Dave Conrad: The power of sharing knowledge

Dear Dave: The department I work in has a lot of pressure from upper management and the expectations are quite challenging. I think we can do much better if we work together and find ways to share our knowledge with each other. I approached my boss with this idea and she just said that she kind of likes the way things are — end of story. I don’t want to get fired for being labeled a troublemaker — or be seen as some sort of braggart — but, I want to help the company be more productive. Any ideas? — K

Dear K:Knowledge-sharing is the backbone of an organization and the best organizations have built and use knowledge-sharing systems to increase effectiveness. I applaud your analytical thinking and I agree that you don’t want to be singled out as an inside agitator, who does not color between the lines.

If you think you have expertise that others could learn and use, your management should utilize your knowledge and have other employees benefit from your skills and thinking. I would bet that you have fellow employees that may be struggling with their work and could use a guiding hand. I don’t think these folks would look at you as an egotist; rather, they would be happy that someone thought enough of them to help them out.

As with many things that I write about, this is a management responsibility. Without preaching, let me just say that many managers get so caught up in the technical and operational stuff, that they don’t or can’t spend enough time with their staff. Good managers, somehow, find the time and make every attempt possible to increase productivity and support the well-being of each worker. In short, they take care of both the production and the people issues and needs, and making sure that employees have the knowledge they need is a core part of their job.

Your department’s overall competence could be improved if the insights and thinking of the department employees are drawn out, discussed, and — if the ideas are worthy — used in a systemic way. The people closest to the work generally see what is going well and what needs improvement. I don’t think people enjoy doing work in ways that desperately need improvement, and they will look to "in-house experts" that can help (share knowledge) — these experts can have greater influence on them than management.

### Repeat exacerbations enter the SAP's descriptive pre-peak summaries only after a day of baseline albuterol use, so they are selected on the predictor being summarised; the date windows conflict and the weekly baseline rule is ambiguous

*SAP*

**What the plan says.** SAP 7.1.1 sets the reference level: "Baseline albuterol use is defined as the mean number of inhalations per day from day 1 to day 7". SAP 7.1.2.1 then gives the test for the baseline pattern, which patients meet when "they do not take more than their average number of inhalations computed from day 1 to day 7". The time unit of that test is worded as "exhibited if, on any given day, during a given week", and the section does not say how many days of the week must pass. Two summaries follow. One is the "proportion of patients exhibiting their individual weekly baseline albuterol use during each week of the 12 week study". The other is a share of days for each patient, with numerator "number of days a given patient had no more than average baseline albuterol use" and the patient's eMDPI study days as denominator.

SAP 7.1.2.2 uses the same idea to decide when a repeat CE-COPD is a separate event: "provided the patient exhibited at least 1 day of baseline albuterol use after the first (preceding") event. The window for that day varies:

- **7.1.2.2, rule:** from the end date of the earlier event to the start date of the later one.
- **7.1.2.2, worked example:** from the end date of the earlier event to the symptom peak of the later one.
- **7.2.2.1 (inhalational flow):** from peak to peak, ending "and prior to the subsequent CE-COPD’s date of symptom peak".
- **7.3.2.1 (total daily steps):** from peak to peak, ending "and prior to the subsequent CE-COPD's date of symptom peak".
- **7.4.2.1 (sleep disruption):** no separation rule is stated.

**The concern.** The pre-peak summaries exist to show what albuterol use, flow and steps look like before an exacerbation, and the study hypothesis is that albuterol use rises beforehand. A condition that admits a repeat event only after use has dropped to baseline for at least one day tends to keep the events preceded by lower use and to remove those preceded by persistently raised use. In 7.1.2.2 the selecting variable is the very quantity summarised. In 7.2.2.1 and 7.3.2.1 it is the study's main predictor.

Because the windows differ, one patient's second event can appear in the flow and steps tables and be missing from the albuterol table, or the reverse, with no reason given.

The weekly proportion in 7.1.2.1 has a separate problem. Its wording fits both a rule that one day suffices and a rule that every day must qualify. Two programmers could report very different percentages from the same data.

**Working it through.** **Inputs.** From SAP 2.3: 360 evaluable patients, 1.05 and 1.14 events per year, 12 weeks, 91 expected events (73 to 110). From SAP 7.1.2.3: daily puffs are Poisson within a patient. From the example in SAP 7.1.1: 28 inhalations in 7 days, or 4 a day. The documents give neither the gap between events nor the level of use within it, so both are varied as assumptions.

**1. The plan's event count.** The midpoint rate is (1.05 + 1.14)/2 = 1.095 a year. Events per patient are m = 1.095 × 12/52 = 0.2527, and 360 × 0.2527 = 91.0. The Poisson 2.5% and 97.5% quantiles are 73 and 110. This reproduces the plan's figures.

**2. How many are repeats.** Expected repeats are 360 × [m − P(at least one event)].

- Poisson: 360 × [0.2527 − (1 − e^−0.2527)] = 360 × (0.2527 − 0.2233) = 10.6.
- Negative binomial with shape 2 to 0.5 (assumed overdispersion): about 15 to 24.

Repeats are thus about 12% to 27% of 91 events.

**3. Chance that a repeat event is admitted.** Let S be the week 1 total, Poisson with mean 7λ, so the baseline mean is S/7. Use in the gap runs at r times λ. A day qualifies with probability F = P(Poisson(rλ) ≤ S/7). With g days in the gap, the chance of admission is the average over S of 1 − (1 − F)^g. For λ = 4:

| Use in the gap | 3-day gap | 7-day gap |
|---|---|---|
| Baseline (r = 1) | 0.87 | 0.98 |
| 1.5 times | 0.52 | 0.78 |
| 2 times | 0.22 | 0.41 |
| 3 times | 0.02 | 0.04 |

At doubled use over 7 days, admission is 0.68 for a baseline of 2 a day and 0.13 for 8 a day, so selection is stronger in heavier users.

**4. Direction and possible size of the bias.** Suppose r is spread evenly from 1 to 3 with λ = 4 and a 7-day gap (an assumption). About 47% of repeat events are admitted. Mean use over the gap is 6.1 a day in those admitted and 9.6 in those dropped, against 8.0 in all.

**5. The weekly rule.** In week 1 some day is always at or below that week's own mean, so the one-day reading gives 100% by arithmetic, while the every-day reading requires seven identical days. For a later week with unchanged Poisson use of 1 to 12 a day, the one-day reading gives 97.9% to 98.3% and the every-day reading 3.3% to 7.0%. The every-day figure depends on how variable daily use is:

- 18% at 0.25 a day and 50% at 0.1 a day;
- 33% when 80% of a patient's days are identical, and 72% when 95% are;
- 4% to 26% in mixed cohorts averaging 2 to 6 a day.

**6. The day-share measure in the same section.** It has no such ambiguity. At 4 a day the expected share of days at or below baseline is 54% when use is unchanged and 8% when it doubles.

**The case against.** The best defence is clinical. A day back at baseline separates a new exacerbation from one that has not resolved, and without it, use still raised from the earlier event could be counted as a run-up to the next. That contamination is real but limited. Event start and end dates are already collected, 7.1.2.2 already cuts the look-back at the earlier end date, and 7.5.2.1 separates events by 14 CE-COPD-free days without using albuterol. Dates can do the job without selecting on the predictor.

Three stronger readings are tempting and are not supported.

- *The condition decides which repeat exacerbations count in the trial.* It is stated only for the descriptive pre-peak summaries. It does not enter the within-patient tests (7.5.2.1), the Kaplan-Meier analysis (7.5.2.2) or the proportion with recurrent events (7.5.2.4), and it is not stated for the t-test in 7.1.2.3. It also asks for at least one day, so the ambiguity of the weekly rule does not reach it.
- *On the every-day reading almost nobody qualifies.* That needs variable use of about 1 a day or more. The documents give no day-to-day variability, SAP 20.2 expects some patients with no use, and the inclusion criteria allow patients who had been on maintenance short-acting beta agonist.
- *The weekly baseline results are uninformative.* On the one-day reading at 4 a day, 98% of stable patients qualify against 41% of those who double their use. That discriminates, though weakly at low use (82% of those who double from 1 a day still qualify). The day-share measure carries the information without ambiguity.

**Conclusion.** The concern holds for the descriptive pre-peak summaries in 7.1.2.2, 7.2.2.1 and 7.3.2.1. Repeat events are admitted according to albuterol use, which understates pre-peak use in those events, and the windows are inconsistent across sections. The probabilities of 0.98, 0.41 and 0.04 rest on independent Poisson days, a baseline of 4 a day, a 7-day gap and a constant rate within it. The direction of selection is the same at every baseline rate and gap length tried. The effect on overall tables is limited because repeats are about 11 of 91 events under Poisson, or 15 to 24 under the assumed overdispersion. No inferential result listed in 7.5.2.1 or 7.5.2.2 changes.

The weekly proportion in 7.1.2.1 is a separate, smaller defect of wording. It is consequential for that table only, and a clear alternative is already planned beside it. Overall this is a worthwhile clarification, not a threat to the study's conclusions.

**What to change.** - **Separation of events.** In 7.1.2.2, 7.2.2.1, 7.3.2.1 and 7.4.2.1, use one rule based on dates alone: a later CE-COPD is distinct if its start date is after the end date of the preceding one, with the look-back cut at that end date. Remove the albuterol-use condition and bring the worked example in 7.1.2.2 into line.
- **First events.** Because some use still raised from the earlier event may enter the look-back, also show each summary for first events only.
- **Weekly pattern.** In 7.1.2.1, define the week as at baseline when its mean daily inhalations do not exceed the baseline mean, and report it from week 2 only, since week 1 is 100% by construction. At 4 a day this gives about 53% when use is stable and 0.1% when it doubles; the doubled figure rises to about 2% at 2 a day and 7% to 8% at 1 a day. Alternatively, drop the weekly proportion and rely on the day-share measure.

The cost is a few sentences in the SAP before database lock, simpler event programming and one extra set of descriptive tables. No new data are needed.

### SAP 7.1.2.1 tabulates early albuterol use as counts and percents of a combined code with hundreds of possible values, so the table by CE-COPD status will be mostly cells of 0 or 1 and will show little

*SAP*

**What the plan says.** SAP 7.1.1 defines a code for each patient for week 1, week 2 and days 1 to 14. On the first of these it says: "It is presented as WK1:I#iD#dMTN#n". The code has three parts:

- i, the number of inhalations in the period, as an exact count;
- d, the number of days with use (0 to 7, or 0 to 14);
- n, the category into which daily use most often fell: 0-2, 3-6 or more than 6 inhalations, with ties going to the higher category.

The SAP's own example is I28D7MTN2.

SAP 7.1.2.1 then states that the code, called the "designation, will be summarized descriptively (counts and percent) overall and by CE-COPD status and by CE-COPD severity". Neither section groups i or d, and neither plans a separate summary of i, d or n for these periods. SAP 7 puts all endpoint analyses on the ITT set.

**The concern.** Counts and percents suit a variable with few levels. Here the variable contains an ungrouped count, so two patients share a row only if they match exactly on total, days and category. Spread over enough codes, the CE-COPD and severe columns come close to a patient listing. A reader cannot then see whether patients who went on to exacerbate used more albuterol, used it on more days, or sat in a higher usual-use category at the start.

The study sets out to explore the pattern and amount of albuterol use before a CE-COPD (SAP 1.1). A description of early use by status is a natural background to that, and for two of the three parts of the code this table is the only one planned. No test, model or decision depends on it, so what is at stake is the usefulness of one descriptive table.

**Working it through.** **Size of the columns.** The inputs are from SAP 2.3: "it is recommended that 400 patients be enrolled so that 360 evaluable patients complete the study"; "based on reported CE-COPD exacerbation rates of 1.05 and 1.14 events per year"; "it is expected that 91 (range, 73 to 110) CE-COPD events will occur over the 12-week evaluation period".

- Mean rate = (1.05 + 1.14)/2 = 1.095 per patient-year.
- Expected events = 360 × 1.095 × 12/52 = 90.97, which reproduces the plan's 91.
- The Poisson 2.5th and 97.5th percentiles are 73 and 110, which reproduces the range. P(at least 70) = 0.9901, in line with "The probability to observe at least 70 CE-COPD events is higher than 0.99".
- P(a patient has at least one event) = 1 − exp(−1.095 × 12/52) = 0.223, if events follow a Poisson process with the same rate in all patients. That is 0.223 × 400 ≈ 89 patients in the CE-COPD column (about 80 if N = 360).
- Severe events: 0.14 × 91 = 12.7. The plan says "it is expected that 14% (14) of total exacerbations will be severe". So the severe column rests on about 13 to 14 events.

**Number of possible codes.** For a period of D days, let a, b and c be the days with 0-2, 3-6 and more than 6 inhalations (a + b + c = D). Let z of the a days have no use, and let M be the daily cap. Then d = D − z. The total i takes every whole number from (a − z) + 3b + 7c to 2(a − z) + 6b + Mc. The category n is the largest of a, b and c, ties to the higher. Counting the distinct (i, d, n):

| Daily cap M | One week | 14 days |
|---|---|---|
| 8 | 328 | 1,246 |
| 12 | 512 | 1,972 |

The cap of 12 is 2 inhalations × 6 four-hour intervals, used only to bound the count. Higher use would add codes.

Coaching without boasting

You do need to be careful. Managers do not like it when workers step in to do their jobs — no matter how much the tasks or projects need help. It appears that you know you need to be careful and not overstep your boundaries, but, at the same time, you are justifiably frustrated that people need help and they are just not getting it. I think there are ways that can help you right these wrongs without being labeled a trouble-maker and self-righteous.

Instead, be strategic about the way you display your expertise in ways that are helpful to your colleagues. Often, company departments offer lunch-and-learn training that helps employees become more knowledgeable about pressing issues, repetitive mistakes, or even topics of general business interest. You could ask to present at one of these events. If your department doesn’t offer these opportunities, approach your boss about the concept and definitely play up the fact that it costs "nada" to do them. I think — at the end of the day — any manager would pounce on something that helps the department productivity and is cost-effective.

If you think there is a chance that your boss would welcome — or even think about — a mentoring system, bring up the idea of pairing people with advanced knowledge and experience with those that need the extra help. Numerous companies use this concept and the advantages are pronounced. Mentors provide mentorees with direct support for defined issues and needs. Plus, mentors can offer a kind, listening ear when employees need to vent a bit. I think everyone needs a "friend" at work and the mentor can be a friendly resource.

If your department doesn’t have some kind of a newsletter or internet bulletin system, offer to work with people that are savvy at setting up Web pages or formatting a newsletter so knowledge can be delivered right to each worker. You could even volunteer to offer advice or respond to queries on the corporate intranet. Again, make sure your boss is on board with this and — if she is interested — can even become a contributor to the topics and postings. This is a good way to make her look good, but, nothing will happen unless you have her buy-in and a sense of ownership of the concept and the work.

If these ideas are put to work, you will not be seen as a braggart; rather, you should be seen as an innovator that believes in knowledge-sharing. Your boss reaps the notoriety benefits and employee work output and ownership will be achieved. Learning is necessary for change to happen — help your boss realize that this is a learning quest and not just a means for you to climb the company ladder.

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